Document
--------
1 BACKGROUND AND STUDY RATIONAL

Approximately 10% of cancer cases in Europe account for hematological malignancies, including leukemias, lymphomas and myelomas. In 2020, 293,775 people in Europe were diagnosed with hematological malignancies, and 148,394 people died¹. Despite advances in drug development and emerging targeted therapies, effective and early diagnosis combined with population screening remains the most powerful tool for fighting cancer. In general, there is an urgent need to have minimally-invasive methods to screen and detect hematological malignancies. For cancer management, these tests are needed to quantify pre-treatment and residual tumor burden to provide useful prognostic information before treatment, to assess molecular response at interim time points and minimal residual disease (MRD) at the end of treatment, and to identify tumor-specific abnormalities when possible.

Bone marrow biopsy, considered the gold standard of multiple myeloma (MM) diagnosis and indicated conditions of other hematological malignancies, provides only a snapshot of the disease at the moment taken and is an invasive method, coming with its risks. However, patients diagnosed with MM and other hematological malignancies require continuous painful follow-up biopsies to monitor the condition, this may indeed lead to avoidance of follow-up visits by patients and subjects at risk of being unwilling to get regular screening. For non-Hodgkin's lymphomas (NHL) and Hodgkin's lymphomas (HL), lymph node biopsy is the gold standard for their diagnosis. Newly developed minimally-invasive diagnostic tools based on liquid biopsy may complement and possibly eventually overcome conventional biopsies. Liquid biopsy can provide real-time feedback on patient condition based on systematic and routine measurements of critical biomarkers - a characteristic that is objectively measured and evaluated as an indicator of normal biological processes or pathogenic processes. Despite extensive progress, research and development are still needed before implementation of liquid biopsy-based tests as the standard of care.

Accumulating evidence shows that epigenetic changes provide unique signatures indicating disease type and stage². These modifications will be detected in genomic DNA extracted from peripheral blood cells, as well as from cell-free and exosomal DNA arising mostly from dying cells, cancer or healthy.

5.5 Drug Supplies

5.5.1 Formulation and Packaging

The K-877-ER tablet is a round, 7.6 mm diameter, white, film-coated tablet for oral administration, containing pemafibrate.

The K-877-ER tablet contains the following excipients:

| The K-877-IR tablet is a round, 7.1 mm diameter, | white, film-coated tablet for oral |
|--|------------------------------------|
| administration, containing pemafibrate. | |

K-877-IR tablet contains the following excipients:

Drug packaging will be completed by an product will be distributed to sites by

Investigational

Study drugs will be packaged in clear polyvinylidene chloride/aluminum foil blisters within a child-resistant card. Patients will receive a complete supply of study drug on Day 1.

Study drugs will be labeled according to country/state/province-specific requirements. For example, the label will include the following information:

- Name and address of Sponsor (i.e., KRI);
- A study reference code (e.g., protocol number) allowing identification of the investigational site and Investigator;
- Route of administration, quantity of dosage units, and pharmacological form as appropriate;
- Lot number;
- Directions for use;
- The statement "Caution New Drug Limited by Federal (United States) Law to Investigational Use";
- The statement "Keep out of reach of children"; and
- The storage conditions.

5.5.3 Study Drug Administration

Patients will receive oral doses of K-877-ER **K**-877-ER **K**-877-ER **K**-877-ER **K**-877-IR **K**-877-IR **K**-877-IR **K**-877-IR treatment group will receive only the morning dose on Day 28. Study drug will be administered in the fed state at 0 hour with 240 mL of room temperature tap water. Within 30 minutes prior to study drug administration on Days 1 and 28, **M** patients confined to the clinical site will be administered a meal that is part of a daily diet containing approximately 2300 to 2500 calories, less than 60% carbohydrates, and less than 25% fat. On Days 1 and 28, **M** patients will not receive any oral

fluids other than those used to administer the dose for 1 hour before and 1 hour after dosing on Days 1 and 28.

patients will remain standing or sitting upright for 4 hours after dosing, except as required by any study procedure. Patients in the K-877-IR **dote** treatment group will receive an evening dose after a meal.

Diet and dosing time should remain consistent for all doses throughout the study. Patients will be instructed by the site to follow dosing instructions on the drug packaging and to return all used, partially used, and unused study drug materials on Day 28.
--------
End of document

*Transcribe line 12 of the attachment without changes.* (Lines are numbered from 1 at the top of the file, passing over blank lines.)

K-877-IR tablet contains the following excipients: